I never cease to be fascinated by the depth of early childhood education. I feel like we’re still in the infancy of understanding it. Our limited knowledge excites me though because I feel like it is a huge uncharted territory that, with the appropriate investment, could make significant advancements over my lifetime.
Take this for example. In the first year of life, the architecture of the brain takes shape at an astounding rate of 700 new neural connections per second. Scientists now know that this process is not genetically predetermined, but is dramatically influenced by children’s experiences with people and their surroundings.
In my own search for knowledge I was recently directed to a paper written by Carol Anne Wien about Learning to Document in Reggio-inspired Education. The first aspect of this paper that I enjoyed was its focus on implementing theory in a practical setting. While not underestimating the importance of theory, as an engineer by background I have always been interested in the application of theory, in this case in the context of early childhood education.
The other aspect of the paper that I really enjoyed was the idea of “teaching with questions”, as it’s stated in the paper. The difference between children coming to their own conclusions and being supplied with answers to remember and regurgitate cannot be overstated. I can imagine that learning must be much more memorable to a child when they have come to their own conclusions through a process of discussion and experimentation.
The concept of an incubation period mentioned in the report is also very relatable to me. Theories and answers to difficult problems and questions most often do not come in a single “light bulb” moment as is often portrayed. Instead, most ideas and thoughts develop and take root over time. I suspect that this process of deeper, longer term thinking is, in itself, an important skill for young children to develop.
The one question that left me curious after reading the paper was where early childhood educators stood on the progression towards sophisticated pedagogical documentation. This piqued my interest because the answer would inform where education and training needs to be focused for educators. For example, if most educators were at an early stage, then efforts would be focused on helping them develop habits of documenting. If educators were at a more advanced stage then the focus would best be placed on sharing visible theories for interpretation and how documentation could be utilized for further curriculum design.
Finally, I always like to think about the literature I read in the context of my role as the leader of a technology company serving the early childhood sector and our specific products that early years programs use for documentation and parent engagement. Our technology solution for early year programs, HiMama, would go a long way in helping educators to successfully master the first two aspects of progression towards pedagogical documentation as set out by Wien in the paper.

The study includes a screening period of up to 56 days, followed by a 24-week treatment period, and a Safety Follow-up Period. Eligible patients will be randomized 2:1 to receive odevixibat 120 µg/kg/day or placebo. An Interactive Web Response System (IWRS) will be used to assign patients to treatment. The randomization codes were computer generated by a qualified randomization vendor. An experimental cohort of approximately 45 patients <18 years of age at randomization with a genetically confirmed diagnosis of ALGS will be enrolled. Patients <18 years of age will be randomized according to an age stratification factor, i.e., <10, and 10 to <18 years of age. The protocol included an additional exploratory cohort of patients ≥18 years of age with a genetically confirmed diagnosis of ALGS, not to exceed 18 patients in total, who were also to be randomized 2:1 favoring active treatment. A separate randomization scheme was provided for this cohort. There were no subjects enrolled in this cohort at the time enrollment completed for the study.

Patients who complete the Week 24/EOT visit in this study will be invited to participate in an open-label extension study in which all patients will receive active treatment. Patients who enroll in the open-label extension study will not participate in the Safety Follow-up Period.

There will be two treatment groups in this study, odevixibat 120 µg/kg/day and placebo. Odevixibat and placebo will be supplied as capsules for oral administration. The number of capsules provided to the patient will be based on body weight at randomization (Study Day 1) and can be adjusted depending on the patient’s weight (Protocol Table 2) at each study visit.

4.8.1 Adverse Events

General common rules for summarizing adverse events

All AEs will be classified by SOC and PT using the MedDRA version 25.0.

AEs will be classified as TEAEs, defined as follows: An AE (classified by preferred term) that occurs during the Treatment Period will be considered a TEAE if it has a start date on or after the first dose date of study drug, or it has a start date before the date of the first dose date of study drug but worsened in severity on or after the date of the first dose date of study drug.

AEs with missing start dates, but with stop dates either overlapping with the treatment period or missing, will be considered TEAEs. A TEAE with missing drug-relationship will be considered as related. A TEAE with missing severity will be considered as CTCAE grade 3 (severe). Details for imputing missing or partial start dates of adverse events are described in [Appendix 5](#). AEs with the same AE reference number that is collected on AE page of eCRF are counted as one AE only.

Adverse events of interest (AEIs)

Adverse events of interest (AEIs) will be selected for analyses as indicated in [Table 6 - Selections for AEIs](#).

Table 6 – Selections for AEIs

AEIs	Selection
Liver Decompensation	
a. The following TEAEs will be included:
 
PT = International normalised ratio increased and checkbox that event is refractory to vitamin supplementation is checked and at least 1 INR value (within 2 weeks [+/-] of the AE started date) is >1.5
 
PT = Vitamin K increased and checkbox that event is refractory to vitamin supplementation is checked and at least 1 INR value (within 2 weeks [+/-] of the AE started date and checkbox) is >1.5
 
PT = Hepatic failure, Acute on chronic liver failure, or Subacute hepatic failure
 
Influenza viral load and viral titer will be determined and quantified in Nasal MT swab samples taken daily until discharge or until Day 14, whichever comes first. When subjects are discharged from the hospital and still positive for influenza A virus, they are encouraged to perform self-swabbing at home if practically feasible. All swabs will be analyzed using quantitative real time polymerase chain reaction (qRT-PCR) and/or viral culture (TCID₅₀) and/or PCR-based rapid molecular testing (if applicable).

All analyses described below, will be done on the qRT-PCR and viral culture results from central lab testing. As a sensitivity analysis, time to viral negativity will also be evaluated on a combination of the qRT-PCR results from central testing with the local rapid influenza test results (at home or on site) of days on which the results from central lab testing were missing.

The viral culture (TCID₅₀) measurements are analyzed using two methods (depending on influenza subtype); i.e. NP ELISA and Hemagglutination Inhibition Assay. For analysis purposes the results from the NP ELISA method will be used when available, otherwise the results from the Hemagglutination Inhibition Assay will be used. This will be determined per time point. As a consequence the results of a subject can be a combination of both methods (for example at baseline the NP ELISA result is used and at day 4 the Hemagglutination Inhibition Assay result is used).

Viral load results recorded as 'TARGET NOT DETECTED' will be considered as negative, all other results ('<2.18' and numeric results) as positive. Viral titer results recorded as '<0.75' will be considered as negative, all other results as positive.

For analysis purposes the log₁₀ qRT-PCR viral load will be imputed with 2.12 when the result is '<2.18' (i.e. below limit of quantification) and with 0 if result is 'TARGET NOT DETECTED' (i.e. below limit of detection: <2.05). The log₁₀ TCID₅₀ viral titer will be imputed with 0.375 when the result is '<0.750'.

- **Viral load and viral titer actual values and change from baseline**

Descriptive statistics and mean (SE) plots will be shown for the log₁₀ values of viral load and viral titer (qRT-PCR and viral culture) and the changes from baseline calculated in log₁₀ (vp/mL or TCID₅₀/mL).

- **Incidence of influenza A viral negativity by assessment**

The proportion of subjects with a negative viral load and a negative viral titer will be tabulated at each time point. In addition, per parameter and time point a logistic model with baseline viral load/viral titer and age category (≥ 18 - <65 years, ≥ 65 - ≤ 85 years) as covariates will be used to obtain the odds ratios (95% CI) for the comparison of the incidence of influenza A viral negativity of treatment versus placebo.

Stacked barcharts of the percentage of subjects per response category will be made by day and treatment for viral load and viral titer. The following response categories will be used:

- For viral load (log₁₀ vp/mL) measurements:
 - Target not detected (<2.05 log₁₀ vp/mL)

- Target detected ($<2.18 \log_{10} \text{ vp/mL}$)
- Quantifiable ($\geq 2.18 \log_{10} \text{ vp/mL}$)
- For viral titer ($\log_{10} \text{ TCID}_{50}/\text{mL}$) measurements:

HiMama is used by teachers on portable tablets, like iPads, and the software is specifically designed for documentation in early childhood education settings, so it really enables teachers to quickly develop habits for documenting. Also, one of our primary aims at HiMama is to engage parents in children’s learning, so the software really helps teachers with the second aspect as well, becoming comfortable with going public with children’s activities.
The paper also reiterated for me that technology in its current form cannot replace all documentation in the early childhood setting. We understood this from our early research and as a result built a solution that we felt complemented pedagogical documentation. For example, displays that teachers can create and manipulate with physical documentation are helpful in developing theories of children’s learning as in the Noula Berdoussis case study where documentation strips were used in classroom activities as tools.
While not the focus of this paper, I have to mention the importance of getting parents involved in these processes. It is a passion of ours at HiMama to get parents engaged in their children’s learning and there is an increasing base of evidence to show that improving parents’ capabilities has a significant impact on outcomes for children. Educating and engaging parents in their children’s in-program learning is a component of building parents’ capabilities and, as a result, improving outcomes for children overall. I think technology could also enable this parent interaction by making displays, for example, more accessible to parents, even those who don’t happen to be dropping off or picking up their child on a daily basis.